According to a BBC report, the company is launching a clinical trial testing the vaccine in 100 patients, after an earlier study of 15 patients showed a 92-percent reduction in the rate of disease flare-ups.
The new study will compare the vaccine's benefits in 100 treated people who have the relapsing-remitting form of MS, with a control group of 50 who are untreated, the report said.
The new comes one day after an advisory panel to the Food and Drug Administration voted unanimously to return Biogen Idec's MS drug Tysabri to the market. The therapy -- which some say is the most effective MS treatment currently available in preventing MS flare-ups -- was taken off the market last February after three patients developed a rare but deadly brain infection.
PharmaFrontiers' vaccine contains inactive myelin-specific T cells that are found in the immune system, the BBC report said.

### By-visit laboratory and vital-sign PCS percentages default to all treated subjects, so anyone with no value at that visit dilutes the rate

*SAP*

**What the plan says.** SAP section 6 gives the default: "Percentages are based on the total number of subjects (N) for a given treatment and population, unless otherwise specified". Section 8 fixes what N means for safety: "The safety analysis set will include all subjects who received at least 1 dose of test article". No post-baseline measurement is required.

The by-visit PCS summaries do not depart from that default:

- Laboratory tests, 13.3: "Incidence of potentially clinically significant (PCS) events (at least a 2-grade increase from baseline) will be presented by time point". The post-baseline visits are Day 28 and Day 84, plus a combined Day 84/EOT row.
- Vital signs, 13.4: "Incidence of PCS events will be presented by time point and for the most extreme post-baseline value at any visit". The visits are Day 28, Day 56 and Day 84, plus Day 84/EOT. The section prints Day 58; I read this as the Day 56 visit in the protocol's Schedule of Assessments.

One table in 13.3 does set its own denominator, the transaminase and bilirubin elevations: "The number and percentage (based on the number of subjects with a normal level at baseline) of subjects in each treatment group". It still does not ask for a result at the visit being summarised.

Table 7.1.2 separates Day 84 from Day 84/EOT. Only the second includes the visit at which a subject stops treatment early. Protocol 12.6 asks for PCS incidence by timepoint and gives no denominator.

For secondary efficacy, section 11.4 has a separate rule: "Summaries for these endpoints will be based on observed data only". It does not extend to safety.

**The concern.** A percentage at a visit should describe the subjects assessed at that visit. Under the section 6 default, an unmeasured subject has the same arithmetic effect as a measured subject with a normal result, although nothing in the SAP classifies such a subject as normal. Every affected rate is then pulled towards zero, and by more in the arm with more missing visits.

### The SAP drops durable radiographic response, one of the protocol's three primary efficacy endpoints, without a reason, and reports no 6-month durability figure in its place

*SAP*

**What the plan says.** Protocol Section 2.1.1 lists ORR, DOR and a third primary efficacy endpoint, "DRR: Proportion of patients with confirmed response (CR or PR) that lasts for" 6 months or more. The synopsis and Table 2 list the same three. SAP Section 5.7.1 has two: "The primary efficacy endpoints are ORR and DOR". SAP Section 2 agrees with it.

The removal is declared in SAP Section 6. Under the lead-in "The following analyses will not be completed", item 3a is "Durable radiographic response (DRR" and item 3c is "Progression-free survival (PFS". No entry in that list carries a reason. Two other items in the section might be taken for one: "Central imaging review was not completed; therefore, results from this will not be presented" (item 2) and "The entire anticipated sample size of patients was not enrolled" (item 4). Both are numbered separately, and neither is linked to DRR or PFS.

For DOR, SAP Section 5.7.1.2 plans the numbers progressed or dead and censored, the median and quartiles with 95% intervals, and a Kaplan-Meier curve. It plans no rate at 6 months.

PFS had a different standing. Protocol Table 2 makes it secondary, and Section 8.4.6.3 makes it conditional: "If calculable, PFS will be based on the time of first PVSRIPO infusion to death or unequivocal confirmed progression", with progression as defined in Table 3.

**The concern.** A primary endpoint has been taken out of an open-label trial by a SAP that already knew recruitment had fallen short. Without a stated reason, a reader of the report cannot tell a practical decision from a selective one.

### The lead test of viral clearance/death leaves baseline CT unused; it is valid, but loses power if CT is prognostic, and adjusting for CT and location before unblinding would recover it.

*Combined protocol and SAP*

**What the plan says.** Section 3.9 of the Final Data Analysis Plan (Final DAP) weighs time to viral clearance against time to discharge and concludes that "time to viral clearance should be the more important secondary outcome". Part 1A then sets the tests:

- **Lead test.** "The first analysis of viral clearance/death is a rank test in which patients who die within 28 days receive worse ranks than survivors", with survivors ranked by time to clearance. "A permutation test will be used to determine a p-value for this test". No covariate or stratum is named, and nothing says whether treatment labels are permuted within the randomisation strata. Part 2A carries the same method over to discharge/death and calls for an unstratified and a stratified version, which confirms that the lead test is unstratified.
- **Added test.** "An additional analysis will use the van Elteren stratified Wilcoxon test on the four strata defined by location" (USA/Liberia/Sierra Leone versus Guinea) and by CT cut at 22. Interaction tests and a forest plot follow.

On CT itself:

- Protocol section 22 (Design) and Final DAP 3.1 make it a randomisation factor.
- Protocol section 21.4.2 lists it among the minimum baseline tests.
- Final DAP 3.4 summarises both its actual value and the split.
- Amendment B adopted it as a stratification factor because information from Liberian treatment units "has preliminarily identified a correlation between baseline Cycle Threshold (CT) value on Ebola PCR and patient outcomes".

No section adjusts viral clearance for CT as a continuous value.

MS is a degenerative autoimmune disease affecting the central nervous system, in which immune cells attack the brain's myelin sheath, the layer surrounding nerve fibers in the brain and spinal cord that allow the brain to transmit the electrical signals that stimulate movement.
The vaccine under development contains inactive myelin-specific T cells that are found in the immune system, the BBC report said.
MS affects fewer than 250,000 people in the United States, which means PharmaFrontiers could apply for orphan-drug status for the vaccine, a designation for drugs that treat rare but serious diseases.
Orphan drugs are entitled to up to seven years' market exclusivity if approved.